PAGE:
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Will Cloud SLAs keep pace with the demands of enterprise SaaS?

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By Charlie Alsmiller, CEO, Appterra

I recently spoke with an enterprise software company that had launched a “Cloud” initiative. Like so many others, ourselves included, they had flocked to the variety of services available from Amazon, Azure, Softlayer, Rackspace and others to “scale” their business using the latest cloud technology.

I have examined all these services in some level of detail, and have found them all to be very good when paired with the right job. In our business, we rely on our technology partnerships to help ensure 100% uptime for our customers. In turn, our customers rely on us for dependable service that allows their business to run smoothly. Downtime is a really big problem. As such, they expect us to write a fairly intense SLA (Service Level Agreement) into our contracts, because if we are down, they are down. There are usually substantial financial implications of downtime, and it’s important to ensure that all parties are fully “incented” to react quickly if a downtime situation arises.

As we all know, downtime has been a problem with many of the larger providers recently. I understand that downtime happens, but where this gets to be a challenge is in the SLAs of these firms. Are you willing to bet your business on this? Below is an excerpt from a leading firm’s Service Level Agreement, which is typical.

“XXXXXX will use commercially reasonable efforts to make XXXXXX available with an Annual Uptime Percentage (defined below) of at least 99.95% during the Service Year. In the event XXXXXX does not meet the Annual Uptime Percentage commitment, you will be eligible to receive a Service Credit.”

This firm goes on to note that the service credit will equal 10% of your bill for the affected period. Thanks.

I have a former customer that once calculated downtime costs for his business at $1000/minute. I also have a current customer that received EU 500/minute penalties for downtime in their ability to communicate and take orders from their customers. So, let’s run some quick math. 99.5% uptime translates into approximately four hours and 23 minutes of downtime per year, or around 22 minutes per month. In the case of my former customer, 22 minutes of downtime per month equals $22,000 of lost revenue. If a business pays $10,000/month for cloud services, they would only receive a $1000 credit for their loss. That’s not acceptable, and I can assure you, they won’t wait around for it to happen again – they WILL look elsewhere.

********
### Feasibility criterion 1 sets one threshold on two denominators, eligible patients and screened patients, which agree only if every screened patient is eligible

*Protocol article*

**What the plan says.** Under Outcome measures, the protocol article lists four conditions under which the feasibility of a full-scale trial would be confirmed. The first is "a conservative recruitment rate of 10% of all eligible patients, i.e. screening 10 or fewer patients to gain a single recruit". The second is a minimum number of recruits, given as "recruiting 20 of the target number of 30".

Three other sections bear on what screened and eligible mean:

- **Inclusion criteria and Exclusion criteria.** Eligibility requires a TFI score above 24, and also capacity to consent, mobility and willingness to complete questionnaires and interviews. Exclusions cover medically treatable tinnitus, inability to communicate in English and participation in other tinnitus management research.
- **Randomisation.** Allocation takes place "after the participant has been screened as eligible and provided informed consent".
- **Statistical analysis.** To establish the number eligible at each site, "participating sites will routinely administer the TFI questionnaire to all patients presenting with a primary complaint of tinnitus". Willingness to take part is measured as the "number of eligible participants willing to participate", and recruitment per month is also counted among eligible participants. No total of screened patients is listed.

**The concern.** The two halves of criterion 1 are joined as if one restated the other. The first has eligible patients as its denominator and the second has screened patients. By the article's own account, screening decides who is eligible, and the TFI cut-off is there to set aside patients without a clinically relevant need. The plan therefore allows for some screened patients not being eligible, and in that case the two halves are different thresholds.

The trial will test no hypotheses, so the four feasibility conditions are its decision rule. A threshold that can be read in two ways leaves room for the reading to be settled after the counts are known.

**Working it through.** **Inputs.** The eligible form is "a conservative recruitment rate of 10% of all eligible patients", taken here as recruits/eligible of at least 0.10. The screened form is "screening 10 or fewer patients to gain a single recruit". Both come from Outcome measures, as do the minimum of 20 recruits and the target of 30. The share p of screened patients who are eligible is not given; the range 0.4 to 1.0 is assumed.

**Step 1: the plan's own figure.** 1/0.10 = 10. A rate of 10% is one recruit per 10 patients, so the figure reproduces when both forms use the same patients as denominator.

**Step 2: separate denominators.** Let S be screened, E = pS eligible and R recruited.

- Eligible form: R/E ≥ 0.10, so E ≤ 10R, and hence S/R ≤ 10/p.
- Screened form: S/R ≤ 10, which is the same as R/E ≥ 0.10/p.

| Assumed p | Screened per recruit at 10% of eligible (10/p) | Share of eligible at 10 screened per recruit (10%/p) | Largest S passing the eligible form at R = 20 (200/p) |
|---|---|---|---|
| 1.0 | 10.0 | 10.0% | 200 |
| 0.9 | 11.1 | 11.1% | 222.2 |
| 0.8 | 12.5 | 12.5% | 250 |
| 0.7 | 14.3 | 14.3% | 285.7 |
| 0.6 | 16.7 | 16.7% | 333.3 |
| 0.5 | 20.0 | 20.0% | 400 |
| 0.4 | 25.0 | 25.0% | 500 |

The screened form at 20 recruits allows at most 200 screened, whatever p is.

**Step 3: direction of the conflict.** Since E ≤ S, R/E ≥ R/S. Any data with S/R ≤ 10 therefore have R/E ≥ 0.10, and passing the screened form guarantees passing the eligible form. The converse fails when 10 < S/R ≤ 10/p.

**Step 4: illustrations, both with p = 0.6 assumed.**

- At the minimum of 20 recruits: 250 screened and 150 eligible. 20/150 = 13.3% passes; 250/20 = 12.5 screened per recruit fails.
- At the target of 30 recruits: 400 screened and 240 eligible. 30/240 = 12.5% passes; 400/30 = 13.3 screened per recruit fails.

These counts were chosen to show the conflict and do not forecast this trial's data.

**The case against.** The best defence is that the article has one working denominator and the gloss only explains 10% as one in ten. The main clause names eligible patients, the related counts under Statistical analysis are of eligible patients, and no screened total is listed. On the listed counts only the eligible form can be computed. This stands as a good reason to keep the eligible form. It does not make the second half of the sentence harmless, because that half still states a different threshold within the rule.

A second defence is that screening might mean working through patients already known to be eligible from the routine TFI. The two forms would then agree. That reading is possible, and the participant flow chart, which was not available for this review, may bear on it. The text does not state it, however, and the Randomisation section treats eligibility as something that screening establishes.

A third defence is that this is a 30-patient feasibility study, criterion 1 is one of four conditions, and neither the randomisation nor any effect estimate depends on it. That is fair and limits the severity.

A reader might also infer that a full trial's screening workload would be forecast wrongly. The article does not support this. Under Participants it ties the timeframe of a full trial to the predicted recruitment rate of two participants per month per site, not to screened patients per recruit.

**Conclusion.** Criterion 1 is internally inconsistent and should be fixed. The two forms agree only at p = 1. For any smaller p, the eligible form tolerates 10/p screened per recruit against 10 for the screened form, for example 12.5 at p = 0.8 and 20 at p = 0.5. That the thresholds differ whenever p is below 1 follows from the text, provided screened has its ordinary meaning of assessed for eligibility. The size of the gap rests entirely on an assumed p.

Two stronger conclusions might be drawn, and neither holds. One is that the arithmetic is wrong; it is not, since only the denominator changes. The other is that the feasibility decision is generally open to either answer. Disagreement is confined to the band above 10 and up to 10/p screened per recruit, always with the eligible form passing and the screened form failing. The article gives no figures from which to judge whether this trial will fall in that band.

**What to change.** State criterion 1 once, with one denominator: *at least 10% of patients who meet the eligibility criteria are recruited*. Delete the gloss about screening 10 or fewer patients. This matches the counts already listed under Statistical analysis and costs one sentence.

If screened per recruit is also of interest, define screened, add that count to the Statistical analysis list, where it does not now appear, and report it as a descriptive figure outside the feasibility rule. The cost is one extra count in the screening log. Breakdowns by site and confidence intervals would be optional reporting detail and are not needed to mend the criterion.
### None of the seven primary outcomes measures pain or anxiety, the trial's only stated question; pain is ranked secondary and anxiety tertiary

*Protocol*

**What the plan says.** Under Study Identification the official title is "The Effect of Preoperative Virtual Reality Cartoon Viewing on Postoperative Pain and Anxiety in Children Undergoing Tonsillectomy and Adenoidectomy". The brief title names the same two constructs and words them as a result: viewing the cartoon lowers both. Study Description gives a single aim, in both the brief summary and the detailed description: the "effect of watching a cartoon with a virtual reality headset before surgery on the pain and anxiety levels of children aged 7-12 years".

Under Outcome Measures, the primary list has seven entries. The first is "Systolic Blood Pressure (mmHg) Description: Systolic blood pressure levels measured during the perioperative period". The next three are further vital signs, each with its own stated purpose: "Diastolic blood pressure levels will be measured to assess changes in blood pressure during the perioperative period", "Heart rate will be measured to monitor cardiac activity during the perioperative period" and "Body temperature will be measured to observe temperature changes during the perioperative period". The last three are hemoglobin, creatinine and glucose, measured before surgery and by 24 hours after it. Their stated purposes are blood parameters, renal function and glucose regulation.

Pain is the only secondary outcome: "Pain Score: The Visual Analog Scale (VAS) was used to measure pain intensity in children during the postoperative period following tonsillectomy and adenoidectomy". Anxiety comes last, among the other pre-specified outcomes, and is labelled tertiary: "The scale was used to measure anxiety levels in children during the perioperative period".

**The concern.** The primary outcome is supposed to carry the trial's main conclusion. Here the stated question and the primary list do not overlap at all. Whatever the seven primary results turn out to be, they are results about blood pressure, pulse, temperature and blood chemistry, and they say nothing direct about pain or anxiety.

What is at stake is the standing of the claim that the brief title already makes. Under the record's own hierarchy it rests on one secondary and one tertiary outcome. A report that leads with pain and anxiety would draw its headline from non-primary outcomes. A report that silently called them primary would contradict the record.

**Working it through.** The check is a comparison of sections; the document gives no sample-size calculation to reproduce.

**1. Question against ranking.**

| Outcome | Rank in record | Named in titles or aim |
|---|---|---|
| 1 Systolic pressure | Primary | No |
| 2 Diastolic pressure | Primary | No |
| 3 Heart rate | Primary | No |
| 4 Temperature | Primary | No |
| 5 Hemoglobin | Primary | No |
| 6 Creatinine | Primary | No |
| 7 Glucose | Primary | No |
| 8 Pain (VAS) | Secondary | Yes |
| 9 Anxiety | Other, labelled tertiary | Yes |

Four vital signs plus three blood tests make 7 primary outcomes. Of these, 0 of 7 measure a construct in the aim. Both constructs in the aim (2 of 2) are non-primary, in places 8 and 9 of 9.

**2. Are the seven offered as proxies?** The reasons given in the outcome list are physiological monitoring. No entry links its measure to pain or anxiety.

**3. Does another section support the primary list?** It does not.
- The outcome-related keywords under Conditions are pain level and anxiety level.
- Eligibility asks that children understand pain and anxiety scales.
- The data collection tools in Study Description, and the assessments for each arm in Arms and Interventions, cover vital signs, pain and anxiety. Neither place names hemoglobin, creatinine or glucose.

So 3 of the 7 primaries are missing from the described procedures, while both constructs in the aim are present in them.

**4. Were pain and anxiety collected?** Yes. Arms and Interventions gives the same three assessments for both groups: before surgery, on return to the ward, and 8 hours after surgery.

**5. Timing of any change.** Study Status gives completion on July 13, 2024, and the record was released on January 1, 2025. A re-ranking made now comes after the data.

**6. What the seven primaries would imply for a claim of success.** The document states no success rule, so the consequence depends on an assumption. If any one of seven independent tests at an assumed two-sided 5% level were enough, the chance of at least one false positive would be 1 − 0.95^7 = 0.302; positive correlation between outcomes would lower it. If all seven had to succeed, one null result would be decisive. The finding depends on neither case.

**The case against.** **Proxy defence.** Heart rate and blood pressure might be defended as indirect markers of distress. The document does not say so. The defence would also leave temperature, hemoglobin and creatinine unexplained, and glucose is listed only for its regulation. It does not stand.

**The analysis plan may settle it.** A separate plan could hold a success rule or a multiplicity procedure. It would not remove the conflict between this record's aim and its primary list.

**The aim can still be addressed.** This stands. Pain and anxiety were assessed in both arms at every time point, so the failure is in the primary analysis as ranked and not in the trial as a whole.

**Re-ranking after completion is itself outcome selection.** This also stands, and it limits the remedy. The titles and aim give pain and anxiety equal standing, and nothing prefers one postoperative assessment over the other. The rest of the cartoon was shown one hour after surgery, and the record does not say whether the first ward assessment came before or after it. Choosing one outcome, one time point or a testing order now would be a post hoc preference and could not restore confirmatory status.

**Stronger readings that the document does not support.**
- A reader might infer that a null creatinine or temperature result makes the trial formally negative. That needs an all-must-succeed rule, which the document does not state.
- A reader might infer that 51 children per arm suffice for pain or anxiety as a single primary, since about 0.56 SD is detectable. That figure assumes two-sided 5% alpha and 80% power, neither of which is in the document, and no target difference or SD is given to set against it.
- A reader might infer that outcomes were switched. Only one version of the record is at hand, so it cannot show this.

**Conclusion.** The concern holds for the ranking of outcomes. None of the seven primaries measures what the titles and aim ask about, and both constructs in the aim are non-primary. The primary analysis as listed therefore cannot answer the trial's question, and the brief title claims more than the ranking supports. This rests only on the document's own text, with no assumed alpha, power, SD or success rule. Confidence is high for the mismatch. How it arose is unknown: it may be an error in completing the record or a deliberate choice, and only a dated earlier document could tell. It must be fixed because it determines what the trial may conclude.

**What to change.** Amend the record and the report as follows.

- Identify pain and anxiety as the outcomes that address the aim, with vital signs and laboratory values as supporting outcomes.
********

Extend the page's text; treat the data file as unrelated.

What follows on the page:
The bottom line is that while the outage will have financial impact, both in terms of lost revenue and SLA payouts, the major hit will be that of customer confidence. Any credits offered will be insignificant in replacing either revenue or customer perception.

As a SaaS company, we have a lot of moving parts — our network, hardware, operating systems, database systems, our code base, etc. All must work flawlessly together to ensure a great end customer experience. As enterprises seriously consider cloud services, take a cold, hard look at the Service Level Agreements and the real commitment to uptime that the supplier can provide. I think you will be surprised and choose your partner very carefully — which is why we chose Internap as our cloud hosting provider.

For more information about evaluating cloud providers, read the Cloud Hosting Buyer’s Guide.

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